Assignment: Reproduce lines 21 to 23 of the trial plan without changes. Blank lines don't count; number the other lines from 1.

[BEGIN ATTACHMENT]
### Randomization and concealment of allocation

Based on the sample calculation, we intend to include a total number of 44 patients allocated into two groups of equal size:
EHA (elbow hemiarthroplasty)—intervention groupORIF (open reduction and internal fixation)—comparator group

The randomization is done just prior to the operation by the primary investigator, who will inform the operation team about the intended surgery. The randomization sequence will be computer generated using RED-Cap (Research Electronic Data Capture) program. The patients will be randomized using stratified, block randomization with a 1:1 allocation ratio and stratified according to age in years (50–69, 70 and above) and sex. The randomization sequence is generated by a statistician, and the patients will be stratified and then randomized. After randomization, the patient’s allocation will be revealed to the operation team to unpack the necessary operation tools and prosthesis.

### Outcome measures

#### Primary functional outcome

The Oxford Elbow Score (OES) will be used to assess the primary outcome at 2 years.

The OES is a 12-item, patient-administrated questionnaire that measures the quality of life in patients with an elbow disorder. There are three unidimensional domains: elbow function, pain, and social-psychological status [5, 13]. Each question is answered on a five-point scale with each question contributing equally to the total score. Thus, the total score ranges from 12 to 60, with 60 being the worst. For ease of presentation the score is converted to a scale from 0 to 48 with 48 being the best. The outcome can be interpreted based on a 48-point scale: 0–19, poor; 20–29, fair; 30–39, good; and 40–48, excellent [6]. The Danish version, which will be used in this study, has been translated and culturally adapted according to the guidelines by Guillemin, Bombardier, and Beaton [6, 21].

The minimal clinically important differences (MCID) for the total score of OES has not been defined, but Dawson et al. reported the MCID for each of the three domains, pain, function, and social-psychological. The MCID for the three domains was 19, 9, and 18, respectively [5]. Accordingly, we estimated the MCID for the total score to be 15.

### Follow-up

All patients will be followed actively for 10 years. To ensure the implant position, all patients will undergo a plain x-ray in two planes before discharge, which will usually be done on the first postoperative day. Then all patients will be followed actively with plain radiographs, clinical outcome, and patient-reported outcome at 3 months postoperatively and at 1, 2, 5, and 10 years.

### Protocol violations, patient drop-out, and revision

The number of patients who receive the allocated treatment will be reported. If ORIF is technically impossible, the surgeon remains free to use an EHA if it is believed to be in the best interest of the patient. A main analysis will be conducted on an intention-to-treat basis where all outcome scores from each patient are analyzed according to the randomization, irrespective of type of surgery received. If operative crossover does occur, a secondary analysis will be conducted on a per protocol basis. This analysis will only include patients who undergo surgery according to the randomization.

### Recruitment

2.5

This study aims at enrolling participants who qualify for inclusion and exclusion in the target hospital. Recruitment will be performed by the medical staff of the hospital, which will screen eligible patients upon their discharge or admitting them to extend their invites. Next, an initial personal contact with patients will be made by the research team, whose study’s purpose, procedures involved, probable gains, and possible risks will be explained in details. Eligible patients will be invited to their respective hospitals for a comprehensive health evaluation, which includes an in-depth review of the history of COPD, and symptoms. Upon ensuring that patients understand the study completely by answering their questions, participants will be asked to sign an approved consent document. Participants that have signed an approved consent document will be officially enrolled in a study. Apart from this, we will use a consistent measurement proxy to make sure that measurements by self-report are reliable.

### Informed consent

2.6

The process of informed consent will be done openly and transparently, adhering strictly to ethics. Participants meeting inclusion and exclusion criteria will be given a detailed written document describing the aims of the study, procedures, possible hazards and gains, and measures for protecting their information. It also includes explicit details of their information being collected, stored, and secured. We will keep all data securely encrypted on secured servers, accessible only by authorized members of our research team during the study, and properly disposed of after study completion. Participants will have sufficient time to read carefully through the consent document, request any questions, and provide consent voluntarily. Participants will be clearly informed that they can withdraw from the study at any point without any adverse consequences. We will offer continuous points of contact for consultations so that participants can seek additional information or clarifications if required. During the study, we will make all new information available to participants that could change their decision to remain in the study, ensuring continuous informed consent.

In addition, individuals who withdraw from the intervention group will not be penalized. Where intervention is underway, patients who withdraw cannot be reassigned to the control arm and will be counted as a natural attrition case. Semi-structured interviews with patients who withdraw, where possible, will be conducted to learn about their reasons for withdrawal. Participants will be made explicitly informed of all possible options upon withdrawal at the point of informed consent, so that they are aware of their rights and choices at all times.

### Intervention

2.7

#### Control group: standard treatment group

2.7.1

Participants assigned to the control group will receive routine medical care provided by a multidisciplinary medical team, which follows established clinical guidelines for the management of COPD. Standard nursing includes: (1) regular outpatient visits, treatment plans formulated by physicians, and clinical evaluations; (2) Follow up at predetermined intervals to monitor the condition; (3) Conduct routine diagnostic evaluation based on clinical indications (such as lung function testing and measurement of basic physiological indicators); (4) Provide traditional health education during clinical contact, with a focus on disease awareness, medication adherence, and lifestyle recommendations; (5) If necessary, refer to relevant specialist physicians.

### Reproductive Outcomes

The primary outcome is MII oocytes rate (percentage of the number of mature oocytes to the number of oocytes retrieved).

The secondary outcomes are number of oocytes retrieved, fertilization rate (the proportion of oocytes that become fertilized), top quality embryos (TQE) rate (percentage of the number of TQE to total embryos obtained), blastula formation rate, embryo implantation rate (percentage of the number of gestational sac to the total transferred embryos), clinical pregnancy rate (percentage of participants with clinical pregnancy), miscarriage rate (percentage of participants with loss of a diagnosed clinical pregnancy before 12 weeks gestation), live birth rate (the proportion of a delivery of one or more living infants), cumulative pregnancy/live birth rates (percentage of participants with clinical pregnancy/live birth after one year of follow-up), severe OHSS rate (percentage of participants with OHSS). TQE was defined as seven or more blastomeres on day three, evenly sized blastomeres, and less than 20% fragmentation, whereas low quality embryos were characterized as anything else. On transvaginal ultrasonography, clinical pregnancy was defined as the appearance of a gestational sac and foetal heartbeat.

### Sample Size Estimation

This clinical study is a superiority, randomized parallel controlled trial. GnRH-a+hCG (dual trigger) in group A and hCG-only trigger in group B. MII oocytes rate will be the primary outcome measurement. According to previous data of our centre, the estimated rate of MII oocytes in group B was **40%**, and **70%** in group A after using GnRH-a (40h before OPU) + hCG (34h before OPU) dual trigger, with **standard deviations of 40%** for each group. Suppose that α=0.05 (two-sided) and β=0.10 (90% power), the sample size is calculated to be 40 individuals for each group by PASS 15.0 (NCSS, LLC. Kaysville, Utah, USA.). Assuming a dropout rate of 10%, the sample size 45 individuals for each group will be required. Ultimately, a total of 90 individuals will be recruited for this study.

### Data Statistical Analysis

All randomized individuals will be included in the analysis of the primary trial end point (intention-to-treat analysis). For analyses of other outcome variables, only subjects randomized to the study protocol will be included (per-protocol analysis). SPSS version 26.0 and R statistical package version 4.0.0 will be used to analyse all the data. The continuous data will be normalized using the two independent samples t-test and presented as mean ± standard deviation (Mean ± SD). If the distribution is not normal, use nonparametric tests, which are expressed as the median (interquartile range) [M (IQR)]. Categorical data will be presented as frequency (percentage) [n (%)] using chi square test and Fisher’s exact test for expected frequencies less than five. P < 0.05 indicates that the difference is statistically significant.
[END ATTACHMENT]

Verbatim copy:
### Intervention

2.7

#### Control group: standard treatment group